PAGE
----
religious freedom
A baker refused to make a wedding cake for a same-sex couple. Was he exercising his religious freedom or discriminating against his customers? (Image via Huffington Post)
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religious freedom

Another Supreme Court appearance is nearing, and it’s anything but a piece of cake.

Just for a moment, it felt as though the world was done listening to the legal saga of Jack Phillips. A Colorado baker and owner of Masterpiece Cake Shop, Phillips found his way to the Supreme Court earlier this year after refusing to bake a cake for the wedding of a same-sex couple, citing his religious beliefs as the reason.

He won the case in a narrow decision that ruled against the Colorado Civil Rights Commission’s treatment of the case, but there was no resolution to the issue of whether or not business owners can refuse to serve certain groups of people because of a religious objection.

Almost overnight, Phillips became a hero of the conservative fight to preserve what they believe to be an ongoing attack on religious freedom by America’s increasingly progressive values. And for a little while, things went quiet.

Now, Phillips is back in the news for suing the state of Colorado after refusing to bake a cake celebrating the anniversary a transgender woman’s transition from male to female. He’s seeking punitive damages and a permanent injunction that would protect him from the state’s anti-discrimination laws.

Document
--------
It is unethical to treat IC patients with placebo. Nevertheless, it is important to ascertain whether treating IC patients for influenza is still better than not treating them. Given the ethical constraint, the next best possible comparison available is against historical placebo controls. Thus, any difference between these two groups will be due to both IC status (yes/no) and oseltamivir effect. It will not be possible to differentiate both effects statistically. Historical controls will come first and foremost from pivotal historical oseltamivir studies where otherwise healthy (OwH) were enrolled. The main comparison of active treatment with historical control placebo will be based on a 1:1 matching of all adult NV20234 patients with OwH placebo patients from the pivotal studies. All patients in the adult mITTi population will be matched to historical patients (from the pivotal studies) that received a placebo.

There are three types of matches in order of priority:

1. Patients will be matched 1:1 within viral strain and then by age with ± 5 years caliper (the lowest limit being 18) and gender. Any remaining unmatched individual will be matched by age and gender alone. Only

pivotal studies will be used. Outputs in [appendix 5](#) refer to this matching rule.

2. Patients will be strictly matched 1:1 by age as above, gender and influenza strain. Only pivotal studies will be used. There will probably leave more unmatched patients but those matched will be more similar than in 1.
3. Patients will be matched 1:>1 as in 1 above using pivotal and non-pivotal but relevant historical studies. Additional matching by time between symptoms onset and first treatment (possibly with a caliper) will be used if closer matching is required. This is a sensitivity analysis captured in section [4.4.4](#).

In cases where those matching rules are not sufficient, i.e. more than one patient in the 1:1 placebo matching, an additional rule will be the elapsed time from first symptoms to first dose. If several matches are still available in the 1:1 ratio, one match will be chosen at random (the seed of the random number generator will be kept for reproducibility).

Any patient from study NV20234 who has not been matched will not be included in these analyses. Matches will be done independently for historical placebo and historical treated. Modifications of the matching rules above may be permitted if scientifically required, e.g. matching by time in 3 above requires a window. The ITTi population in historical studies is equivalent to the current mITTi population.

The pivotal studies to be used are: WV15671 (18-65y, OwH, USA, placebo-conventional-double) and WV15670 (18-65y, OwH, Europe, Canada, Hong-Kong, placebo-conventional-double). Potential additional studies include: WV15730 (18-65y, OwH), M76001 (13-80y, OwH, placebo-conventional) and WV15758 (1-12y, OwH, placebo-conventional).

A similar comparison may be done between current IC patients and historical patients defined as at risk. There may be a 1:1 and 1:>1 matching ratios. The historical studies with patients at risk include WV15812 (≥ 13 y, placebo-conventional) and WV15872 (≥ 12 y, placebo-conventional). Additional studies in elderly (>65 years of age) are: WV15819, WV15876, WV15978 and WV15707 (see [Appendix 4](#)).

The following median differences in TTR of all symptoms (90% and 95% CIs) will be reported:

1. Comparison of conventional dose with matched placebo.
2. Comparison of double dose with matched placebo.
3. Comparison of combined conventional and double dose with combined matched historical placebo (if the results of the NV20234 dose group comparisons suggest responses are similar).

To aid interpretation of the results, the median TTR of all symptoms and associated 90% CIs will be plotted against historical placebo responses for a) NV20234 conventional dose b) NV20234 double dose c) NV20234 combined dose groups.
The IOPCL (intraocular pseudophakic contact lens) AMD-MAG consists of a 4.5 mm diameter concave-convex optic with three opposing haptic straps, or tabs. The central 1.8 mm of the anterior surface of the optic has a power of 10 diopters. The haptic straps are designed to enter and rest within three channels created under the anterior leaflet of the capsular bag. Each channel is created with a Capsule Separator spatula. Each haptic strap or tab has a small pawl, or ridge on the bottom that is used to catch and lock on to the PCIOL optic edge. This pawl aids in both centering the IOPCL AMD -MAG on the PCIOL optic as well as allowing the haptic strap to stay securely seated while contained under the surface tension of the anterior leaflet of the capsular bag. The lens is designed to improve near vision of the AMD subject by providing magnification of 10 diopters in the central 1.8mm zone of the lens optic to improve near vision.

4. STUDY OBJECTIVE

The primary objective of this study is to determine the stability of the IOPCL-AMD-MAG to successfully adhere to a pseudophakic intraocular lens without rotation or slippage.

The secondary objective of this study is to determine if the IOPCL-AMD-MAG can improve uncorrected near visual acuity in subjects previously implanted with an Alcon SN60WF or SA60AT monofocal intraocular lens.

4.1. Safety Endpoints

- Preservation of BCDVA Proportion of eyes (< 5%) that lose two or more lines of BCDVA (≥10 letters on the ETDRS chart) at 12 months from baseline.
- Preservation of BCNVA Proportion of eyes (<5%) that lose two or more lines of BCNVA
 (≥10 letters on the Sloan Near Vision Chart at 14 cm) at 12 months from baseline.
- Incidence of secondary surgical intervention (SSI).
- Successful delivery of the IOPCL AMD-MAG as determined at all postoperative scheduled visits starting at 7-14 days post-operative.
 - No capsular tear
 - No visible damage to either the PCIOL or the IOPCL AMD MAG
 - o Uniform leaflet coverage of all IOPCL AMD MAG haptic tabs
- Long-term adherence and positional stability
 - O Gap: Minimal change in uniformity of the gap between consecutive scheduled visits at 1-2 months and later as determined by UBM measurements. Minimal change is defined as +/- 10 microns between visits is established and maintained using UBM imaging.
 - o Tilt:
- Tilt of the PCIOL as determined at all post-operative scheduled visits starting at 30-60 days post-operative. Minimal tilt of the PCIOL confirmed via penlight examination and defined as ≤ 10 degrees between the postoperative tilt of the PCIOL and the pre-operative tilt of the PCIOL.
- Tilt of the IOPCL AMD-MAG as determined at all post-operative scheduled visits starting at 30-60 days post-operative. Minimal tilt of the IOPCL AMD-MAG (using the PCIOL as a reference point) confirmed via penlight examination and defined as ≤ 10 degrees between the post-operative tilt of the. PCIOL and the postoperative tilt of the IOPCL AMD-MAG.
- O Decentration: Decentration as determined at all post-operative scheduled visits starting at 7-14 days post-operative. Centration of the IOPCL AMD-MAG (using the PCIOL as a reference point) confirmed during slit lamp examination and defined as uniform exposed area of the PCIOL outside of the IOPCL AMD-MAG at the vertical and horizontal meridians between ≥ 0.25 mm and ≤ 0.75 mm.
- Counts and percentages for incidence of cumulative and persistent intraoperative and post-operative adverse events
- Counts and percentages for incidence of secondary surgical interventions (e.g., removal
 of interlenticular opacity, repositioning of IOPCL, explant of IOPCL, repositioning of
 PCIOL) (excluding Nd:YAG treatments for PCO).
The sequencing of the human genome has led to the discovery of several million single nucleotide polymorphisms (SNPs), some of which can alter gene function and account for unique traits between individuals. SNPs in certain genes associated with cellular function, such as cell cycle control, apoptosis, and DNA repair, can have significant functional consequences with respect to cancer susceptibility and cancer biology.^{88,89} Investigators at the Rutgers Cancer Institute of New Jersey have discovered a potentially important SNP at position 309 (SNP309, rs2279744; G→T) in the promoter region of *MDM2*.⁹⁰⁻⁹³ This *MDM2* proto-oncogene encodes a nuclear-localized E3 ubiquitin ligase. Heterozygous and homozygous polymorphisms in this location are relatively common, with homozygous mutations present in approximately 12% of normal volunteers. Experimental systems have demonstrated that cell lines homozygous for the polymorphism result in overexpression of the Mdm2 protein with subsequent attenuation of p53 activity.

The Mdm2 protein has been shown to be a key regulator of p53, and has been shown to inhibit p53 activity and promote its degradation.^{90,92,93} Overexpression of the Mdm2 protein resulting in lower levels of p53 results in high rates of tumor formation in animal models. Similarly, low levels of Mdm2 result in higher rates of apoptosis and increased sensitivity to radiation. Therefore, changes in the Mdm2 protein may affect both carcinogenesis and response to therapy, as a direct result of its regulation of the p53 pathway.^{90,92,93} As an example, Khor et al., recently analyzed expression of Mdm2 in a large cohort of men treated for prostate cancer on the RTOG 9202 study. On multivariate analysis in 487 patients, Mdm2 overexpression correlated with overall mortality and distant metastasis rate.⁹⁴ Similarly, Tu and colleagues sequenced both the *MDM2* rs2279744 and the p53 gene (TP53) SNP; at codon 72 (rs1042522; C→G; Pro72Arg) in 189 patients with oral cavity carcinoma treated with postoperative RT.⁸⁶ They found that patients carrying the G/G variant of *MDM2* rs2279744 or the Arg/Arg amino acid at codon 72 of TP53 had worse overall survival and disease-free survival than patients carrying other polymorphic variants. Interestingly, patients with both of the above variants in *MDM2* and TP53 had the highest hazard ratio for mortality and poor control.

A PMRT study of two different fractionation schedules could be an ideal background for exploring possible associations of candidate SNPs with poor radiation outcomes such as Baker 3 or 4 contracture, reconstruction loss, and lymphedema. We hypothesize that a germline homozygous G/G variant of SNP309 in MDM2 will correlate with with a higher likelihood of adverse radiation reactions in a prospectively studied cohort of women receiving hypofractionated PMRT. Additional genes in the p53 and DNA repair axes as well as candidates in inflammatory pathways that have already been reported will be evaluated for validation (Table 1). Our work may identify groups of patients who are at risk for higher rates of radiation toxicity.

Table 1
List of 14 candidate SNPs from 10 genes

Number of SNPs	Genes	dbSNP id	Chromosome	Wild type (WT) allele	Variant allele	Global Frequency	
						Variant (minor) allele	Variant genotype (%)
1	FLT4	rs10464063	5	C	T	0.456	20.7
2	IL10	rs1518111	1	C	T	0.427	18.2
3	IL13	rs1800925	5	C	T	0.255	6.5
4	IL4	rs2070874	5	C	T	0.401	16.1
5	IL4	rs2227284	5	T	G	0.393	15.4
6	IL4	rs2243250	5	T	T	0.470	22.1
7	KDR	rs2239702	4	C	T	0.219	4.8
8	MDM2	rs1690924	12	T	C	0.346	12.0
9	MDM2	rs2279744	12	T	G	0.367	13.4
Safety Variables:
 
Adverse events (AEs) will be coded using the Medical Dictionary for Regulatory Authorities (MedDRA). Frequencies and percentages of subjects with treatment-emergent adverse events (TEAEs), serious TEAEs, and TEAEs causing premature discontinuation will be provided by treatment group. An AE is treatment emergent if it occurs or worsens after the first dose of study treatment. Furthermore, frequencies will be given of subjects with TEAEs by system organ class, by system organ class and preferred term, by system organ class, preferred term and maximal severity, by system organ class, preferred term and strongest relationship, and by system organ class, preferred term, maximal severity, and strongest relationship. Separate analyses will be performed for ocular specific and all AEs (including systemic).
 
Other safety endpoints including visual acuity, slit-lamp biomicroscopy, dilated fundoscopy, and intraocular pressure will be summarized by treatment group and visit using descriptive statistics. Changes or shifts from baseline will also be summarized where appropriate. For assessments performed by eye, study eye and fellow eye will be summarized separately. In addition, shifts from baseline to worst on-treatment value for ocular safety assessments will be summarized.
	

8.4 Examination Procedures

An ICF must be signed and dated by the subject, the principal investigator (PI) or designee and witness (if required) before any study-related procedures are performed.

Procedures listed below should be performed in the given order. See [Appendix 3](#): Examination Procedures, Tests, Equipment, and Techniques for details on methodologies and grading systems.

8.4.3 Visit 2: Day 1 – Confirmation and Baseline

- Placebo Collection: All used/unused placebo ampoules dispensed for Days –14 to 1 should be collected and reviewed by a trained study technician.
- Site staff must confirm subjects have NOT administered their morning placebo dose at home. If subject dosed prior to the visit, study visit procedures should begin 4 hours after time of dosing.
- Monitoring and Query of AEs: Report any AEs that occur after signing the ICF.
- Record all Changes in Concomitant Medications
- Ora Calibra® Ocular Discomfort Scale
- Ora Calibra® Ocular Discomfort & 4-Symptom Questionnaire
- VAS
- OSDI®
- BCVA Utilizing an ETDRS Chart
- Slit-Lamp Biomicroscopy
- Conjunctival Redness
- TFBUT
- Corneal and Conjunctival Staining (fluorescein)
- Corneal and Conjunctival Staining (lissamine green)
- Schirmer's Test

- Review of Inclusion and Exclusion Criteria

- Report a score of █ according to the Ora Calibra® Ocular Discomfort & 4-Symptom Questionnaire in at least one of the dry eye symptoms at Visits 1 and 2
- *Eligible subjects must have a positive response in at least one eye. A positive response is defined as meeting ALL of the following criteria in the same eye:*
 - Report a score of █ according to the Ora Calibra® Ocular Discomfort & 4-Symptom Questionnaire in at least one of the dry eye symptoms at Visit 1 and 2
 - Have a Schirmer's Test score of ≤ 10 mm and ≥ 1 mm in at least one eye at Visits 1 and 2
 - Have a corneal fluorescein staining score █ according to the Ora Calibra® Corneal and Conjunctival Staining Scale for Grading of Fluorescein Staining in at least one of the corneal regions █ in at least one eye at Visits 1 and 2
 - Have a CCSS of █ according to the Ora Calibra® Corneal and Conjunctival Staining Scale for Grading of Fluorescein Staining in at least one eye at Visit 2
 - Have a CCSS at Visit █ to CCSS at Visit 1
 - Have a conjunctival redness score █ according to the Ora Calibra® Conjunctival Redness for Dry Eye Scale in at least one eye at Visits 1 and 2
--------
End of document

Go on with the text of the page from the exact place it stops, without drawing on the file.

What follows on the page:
To be fair, Phillips himself is adamant that he doesn’t discriminate against anyone, he just doesn’t “create cakes for every occasion.” He has said that he doesn’t make any cakes that celebrate Halloween, are anti-American or even disparage the LGBTQ+ community.

religious freedom
Despite the accusations, Phillips tried to explain his actions by saying he doesn’t make cakes for every occasion. (Image via April Pethybridge)

He’s certainly not the only one standing his ground over his religious freedom, and others who are doing the same prove that the problem goes far beyond not being able to get a certain type of cake. In April, a former CVS pharmacist sparked controversy when he refused to give a transgender woman her first hormone therapy prescription, citing his religious beliefs.